Corporate Identity, Communication and Consistency

I’m using this post as an opportunity to consider the importance of corporate identity and communicating it in a consistent style across all of an organisation’s outgoing media.

It’s long been the case that a corporate identity is an essential feature of the marketing, communication and culture of a business. The corporate identity is a combination of an organisation’s perceived values, standards and overall way of doing business. Strategically, it’s the image, or brand, by which a business represents its intent to stand out from its competitors and offer something different and better.

Research as far back as 1989 in Britain, conducted by MORI (Market Opinion Research International), suggested that nearly 80% of business leaders thought the importance their firms attached to developing and promoting their corporate identity would increase in the future.  The years since then have proved that finding to have been valid. The reason for the importance of corporate identity is largely that businesses have adapted their strategies to better compete and survive in the increasingly difficult marketplace in which they find themselves.

A strong corporate identity is a great strategic asset because it establishes the business as being reliable and effective.

It also enables the business to be recognised easily via its branding and marketing.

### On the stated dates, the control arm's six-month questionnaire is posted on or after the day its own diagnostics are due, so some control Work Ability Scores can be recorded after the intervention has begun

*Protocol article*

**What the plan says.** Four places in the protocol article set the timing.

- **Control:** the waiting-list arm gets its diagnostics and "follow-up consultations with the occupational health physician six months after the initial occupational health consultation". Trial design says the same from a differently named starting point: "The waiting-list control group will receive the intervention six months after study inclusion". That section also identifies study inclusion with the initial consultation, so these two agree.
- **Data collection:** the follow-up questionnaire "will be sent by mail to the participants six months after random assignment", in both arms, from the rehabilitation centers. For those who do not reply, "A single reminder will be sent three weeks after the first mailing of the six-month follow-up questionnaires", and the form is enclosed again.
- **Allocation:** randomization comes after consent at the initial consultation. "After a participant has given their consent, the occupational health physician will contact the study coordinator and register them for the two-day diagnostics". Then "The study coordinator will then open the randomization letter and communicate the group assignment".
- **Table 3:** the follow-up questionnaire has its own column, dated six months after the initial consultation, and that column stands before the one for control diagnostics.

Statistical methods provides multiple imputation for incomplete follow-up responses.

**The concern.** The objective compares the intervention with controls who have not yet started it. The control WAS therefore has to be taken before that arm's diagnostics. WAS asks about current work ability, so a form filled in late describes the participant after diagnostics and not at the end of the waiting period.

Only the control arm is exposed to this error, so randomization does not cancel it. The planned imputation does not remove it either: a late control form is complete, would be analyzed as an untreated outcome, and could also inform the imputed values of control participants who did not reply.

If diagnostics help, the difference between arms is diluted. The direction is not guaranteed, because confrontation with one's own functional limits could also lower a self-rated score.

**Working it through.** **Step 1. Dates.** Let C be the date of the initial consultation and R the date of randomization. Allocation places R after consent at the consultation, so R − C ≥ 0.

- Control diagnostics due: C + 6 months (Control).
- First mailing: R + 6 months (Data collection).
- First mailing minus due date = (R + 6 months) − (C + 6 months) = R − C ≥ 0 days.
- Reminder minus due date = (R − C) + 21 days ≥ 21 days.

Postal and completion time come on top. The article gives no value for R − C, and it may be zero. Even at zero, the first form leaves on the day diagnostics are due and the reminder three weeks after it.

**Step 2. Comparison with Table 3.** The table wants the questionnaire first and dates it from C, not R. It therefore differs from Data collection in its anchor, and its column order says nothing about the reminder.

Where does communication come in?
Given this weighty purpose and essential requirement for corporate identity, it seems logical that there needs to be consistency between the various forms of communication that reflect corporate identity.  This means formal letters, e-mails, memoranda, documents, marketing literature, etc should all present a united front in terms of style of writing and livery.  As we’re reminded by the words of the former CEO of Disney, Michael Eisner:

“A brand is a living entity and it is enriched or undermined cumulatively over time, the product of a thousand small gestures.”

Keeping a company’s image consistent will make the brand effective and memorable.  Every small gesture, such as what’s said by staff to customers, the style of letters, the format of e-mails, the presentation style of documents, etc will further strengthen or degrade the brand in (probably) imperceptible steps that will have a cumulative effect over time.

A style template, setting out fonts, colours, line spacing, image boxes, etc is an invaluable tool for maintaining consistency of visual material, provided it’s used uniformly across the organisation.  However, ‘style’ also means the style of writing for outgoing communication, which should be consistent across formats.  If the business prefers an informal style, and if that suits the products, services and customers, then that style should be adopted uniformly to avoid sounding, feeling and looking different between forms of communication.